Like internet personalities the world over, Kenyan TikTok comedian Mark Mwas was intrigued when Facebook announced a $1 billion plan to pay content creators like him.
But the 25-year-old, whose following surged past 160,000 as entertainment-starved Kenyans flocked to the app during the pandemic, is sceptical that fans would follow him to the older social network.
“In our market, Facebook is kinda old-fashioned,” said Mwas, who posts skits about campus life in a mixture of Swahili, English, and Sheng slang.
“Like, Mom is on Facebook and doesn’t know what TikTok is,” he told AFP in an email. “My content is suited for the millennials, who prefer other platforms.”
Announced last week, Facebook’s $1 billion will pay the creators of popular posts, from fashionistas to comedians and video gamers, through 2022.
It is the strongest signal yet that the US social media giant now recognises the strategic importance of the “creator economy”.
YouTube, TikTok and Snapchat have waged an increasingly fierce battle to attract figures with big followings that can in turn attract serious advertising revenues.
Last November, photo and video app Snapchat began paying $1 million a day to top creators, although the payments have since tapered off. Popular YouTubers have been receiving a slice of the site’s billions in ad revenues since 2007.
Facebook has been comparatively slow on the uptake. While the site began paying popular video-makers in 2017, most vloggers have found YouTube to be far more lucrative.
Facebook-owned Instagram has meanwhile launched the careers of many a food blogger and fashion influencer, but the app only began sharing its advertising income directly with them last year.
Traditionally, the bulk of Insta-celebrities’ earnings has come through product endorsement deals negotiated directly with brands.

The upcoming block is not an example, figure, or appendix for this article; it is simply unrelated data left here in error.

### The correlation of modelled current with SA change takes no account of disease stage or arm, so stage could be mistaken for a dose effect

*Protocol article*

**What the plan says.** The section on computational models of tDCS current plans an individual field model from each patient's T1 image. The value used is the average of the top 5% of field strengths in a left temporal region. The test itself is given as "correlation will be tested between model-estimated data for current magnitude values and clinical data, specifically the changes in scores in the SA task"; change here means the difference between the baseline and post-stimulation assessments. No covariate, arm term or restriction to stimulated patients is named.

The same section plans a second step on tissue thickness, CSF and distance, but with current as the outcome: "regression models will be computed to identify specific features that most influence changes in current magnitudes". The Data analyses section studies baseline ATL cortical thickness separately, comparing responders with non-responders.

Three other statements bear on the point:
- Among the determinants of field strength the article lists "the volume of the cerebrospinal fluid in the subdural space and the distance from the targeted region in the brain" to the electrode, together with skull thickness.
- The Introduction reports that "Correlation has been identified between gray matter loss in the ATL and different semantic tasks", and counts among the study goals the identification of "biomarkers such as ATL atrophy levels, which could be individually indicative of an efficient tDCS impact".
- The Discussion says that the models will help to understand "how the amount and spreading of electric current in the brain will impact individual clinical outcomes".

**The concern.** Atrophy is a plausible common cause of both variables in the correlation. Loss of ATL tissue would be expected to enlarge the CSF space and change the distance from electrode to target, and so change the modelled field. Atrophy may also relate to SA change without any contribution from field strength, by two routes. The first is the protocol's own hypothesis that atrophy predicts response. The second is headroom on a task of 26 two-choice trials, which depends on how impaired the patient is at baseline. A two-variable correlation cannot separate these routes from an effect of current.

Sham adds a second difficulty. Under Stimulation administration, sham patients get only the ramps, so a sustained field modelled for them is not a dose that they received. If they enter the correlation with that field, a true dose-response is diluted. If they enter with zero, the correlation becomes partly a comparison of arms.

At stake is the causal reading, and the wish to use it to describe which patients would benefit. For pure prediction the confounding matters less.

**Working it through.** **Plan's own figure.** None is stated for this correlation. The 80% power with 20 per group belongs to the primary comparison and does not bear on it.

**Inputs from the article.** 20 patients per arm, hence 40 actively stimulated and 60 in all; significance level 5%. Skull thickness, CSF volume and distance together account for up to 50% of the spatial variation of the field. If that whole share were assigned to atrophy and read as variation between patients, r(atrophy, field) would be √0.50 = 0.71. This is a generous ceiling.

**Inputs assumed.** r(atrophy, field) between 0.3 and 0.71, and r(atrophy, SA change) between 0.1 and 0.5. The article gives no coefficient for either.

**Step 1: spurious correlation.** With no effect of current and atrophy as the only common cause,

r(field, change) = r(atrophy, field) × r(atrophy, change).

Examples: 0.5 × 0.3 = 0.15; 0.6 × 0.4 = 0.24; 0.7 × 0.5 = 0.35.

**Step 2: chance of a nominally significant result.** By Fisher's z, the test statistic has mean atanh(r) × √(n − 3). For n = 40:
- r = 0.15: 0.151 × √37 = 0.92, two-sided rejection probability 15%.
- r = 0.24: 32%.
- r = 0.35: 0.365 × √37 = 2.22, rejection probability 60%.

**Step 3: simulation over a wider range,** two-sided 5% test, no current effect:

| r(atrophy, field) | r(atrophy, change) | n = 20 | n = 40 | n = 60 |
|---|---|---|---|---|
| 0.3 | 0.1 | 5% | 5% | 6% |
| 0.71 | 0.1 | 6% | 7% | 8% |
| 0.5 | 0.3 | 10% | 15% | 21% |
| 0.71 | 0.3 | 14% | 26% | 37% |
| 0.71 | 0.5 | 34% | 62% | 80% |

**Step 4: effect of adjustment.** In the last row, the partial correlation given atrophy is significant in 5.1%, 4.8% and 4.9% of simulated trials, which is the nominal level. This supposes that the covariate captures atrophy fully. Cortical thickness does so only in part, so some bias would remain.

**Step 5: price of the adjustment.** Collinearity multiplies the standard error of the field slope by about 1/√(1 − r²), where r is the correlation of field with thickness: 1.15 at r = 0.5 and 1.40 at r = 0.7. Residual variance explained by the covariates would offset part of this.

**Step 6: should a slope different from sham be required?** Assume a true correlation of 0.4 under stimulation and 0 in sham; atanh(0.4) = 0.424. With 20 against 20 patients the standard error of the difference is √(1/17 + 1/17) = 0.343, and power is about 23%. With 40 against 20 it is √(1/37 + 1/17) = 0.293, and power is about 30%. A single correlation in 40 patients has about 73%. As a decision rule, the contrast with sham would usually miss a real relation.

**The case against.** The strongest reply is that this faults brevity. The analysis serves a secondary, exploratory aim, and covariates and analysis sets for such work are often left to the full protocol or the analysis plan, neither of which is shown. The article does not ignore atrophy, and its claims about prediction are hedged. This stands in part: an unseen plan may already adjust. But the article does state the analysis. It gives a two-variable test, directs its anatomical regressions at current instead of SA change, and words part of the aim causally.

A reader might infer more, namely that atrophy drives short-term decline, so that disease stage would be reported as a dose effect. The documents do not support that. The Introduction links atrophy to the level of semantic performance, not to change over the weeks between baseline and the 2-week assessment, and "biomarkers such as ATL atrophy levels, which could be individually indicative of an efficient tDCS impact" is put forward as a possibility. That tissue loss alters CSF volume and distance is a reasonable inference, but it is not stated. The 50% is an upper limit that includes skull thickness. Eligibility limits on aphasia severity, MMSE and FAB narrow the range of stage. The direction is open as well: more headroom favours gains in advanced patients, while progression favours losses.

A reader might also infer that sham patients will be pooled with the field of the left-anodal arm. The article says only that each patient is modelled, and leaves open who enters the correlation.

Joe Gagliese, co-founder of international influencer agency Viral Nation, said it was not surprising that Facebook’s efforts had lagged behind competitors’.
Founded in 2004, Facebook had already built a hugely lucrative advertising business by the time the phenomenon of full-time internet celebrities emerged at the end of the decade. Courting influencers wasn’t crucial to its “primary business”, Gagliese said.
But as creators have headed elsewhere, their predominantly young followings have followed — contributing to a sense that Facebook, in the eyes of Gen Z, has become an irredeemably uncool website where their parents hang out.
Facebook’s user base is indeed ageing. The proportion of over-65s has shot up roughly a quarter over the past year — almost double the average, according to the Digital 2021 report from media companies We Are Social and Hootsuite.
In the meantime, Chinese-owned TikTok was the world’s most downloaded app in the first half of 2021.
It has largely replaced Facebook as the driver of international social media crazes — not least during the pandemic, as bored millions have turned to its dance videos and cooking trends for light relief.
In this context, Facebook’s $1 billion gambit is being seen partly as an attempt to regain cultural relevance and stem the youth exodus.
“The only way for these platforms to keep their relevance with younger generations is to understand what resonates with them and keep up with the pace of innovation,” said Claudia Cameron, head of marketing and insights at Amsterdam-based influencer agency IMA.—AFP